Oxiranes / Thiiranes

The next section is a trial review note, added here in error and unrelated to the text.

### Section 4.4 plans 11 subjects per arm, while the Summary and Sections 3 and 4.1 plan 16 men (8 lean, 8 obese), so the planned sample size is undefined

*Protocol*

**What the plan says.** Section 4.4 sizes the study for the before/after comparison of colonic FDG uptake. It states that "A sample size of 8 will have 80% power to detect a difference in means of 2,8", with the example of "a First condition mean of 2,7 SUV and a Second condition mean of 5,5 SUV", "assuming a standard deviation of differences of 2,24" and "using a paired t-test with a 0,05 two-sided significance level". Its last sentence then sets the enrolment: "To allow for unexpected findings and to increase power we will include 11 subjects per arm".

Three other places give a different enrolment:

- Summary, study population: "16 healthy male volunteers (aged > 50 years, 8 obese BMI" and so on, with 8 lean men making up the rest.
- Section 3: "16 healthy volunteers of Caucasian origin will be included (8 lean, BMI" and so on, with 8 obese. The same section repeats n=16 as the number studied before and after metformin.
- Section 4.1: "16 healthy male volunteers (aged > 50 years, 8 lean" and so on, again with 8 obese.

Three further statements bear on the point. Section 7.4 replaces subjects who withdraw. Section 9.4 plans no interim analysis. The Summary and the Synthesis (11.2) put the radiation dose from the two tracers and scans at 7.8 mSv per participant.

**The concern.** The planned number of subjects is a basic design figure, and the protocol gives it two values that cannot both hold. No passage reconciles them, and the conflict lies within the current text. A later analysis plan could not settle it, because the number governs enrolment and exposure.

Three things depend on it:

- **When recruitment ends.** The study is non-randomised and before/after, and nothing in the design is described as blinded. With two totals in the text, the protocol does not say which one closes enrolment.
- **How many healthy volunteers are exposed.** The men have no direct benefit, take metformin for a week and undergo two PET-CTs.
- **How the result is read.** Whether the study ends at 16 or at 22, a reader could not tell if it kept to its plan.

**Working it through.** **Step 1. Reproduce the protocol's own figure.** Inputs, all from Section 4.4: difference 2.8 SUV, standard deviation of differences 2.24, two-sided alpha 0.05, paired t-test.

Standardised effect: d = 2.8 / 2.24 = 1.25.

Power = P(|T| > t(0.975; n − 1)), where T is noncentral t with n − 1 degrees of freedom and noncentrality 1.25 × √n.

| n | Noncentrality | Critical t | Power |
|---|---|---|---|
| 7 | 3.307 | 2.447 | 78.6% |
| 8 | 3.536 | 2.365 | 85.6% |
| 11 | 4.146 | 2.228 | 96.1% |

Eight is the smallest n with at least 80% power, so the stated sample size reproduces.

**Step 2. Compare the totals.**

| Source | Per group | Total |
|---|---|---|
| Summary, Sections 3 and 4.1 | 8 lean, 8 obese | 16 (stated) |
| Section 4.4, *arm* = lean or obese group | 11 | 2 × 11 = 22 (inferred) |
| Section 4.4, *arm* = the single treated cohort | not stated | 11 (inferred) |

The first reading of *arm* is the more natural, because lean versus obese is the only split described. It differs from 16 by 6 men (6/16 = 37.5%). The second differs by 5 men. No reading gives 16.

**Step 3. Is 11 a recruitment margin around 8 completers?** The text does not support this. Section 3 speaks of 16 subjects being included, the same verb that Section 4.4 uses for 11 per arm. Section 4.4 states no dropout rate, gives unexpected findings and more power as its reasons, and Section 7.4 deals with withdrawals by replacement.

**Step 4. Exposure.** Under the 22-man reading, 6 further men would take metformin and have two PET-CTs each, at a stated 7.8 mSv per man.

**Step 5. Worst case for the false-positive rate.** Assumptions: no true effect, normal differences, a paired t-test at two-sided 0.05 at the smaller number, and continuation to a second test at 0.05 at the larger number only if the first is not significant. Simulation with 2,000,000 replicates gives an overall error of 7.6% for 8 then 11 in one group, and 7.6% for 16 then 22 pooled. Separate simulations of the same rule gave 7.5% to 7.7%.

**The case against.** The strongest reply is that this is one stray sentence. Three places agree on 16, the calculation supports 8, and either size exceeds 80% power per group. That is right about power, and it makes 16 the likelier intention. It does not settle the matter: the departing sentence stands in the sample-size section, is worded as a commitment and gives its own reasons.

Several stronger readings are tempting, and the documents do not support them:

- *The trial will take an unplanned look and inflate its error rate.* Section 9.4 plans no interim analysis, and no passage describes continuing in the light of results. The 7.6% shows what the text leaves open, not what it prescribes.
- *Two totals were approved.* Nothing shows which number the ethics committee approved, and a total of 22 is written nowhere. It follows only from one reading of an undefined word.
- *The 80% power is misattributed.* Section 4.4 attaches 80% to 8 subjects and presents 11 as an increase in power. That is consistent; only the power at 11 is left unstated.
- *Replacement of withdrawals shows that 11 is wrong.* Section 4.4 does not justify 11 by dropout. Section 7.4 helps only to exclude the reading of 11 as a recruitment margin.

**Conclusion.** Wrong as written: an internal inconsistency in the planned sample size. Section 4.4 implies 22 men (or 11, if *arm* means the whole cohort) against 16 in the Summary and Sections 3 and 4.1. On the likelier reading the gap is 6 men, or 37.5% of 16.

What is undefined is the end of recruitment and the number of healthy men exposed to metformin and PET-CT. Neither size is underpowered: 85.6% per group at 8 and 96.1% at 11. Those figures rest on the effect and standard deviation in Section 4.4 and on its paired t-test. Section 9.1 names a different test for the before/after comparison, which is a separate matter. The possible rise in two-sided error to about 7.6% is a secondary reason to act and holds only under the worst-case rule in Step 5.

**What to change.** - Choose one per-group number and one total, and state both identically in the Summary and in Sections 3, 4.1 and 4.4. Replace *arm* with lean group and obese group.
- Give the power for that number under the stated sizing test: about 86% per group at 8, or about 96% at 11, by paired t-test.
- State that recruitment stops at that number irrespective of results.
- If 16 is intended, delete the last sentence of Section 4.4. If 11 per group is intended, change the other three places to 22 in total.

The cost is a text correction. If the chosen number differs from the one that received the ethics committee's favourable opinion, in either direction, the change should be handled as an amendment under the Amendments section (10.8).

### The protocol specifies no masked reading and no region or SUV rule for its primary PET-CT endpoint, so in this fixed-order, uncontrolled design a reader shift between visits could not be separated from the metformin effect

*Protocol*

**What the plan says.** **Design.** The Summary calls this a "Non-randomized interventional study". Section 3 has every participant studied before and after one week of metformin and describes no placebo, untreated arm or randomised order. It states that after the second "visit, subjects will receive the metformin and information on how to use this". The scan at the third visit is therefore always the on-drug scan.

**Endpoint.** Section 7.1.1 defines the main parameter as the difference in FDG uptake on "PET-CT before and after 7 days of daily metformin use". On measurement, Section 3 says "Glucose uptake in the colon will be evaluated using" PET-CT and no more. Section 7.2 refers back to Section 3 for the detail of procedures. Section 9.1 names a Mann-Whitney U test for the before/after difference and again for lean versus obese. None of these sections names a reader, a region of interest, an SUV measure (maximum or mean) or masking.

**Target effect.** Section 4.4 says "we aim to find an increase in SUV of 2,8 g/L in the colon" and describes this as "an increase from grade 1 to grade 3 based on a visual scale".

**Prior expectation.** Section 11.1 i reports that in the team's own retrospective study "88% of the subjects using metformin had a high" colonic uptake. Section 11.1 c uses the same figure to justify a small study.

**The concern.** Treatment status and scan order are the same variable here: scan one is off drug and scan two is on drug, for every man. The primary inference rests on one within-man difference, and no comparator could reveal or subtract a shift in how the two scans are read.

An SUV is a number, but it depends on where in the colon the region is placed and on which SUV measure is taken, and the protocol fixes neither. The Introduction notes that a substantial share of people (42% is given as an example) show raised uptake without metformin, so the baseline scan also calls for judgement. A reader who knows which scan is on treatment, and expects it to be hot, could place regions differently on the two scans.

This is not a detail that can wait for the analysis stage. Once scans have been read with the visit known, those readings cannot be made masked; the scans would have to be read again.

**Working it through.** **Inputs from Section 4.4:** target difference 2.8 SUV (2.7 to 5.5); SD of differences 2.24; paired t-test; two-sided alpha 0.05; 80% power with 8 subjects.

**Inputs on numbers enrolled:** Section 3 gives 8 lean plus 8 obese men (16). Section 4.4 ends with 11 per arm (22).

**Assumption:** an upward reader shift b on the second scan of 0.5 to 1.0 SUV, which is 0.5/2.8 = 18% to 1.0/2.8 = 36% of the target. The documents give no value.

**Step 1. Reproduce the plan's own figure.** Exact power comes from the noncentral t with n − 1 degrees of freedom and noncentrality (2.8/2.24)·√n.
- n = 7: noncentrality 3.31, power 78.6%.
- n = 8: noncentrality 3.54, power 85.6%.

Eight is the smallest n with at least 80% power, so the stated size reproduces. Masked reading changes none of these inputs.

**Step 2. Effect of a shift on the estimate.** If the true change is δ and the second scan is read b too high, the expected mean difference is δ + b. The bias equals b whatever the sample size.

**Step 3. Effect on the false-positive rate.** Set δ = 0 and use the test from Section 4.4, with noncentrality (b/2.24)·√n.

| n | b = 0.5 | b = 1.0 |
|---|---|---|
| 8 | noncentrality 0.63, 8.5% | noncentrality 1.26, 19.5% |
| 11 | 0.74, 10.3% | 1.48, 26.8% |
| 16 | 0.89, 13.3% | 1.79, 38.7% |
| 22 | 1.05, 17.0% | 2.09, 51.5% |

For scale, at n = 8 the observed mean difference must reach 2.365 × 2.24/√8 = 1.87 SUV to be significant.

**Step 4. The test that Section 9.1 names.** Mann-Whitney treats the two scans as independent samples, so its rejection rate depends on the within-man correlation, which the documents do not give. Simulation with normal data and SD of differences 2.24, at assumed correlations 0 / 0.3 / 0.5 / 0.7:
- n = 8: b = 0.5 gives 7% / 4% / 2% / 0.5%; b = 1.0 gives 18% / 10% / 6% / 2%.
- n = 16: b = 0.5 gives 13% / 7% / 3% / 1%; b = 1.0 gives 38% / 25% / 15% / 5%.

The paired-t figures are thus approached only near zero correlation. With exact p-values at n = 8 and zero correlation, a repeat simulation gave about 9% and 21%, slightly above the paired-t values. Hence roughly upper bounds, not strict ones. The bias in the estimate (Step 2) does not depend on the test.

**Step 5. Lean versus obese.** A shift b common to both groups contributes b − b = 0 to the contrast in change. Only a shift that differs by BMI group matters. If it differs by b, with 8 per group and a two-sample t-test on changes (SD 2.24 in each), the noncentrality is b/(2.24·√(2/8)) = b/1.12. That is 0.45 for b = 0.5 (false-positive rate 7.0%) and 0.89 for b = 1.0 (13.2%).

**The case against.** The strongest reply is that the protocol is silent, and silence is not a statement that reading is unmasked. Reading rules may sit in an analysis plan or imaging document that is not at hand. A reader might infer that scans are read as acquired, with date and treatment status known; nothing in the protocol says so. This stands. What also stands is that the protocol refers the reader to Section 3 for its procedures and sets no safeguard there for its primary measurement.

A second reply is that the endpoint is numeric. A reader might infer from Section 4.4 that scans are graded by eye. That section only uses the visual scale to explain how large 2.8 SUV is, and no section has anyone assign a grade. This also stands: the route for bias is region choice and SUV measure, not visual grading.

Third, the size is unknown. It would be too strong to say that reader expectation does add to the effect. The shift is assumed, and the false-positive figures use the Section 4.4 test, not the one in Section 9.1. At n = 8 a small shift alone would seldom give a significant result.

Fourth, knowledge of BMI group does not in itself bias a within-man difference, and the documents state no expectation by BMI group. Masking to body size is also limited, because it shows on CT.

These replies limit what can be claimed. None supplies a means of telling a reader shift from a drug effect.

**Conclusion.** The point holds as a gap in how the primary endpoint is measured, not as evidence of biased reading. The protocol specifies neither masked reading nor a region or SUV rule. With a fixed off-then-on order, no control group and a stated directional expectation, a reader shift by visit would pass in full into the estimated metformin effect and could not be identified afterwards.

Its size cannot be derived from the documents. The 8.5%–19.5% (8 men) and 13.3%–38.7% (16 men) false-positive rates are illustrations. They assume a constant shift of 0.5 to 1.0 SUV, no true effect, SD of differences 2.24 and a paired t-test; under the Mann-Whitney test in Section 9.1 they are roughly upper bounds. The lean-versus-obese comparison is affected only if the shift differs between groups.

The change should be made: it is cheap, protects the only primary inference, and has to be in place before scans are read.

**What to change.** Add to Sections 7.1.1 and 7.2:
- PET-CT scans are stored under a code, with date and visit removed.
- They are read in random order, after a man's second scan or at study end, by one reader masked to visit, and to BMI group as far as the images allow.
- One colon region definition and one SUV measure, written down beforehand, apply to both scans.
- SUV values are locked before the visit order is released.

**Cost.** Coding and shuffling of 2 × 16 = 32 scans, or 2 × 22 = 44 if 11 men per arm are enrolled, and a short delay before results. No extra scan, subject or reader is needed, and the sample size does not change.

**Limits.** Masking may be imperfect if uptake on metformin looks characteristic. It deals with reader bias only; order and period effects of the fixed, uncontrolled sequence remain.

Oxiranes or epoxides are a class of compounds that contain a cyclic three atom ring ether. Thiiranes or episulfides are the sulfur analogues of an epoxides. They are less common and generally less stable than epoxides. Thiiranes can be prepared from epoxides by thiation using thiocyanate or thiourea. Most epoxides are generated by treating alkenes with peroxide-containing reagents (hydrogen peroxide, dimethyldioxirane, tert-butyl hydroperoxide) together with a metal complex catalyst. More typically for laboratory operations, the Prilezhaev reaction is employed, which involves the oxidation of the alkene with a peroxyacid such as m-CPBA. Chiral epoxides can be prepared enantioselectively from prochiral alkenes (Sharpless, Shi and Jacobsen asymmetric epoxidations). Epoxides can be also prepared from halohydrins by intramolecular SN2 substitution. Most reactions of oxiranes and thiiranes involve ring-opening with various nucleophiles. Epoxides are widely used in industry to assemble polymers known as epoxies or epoxy resins which are excellent adhesives and useful surface coatings.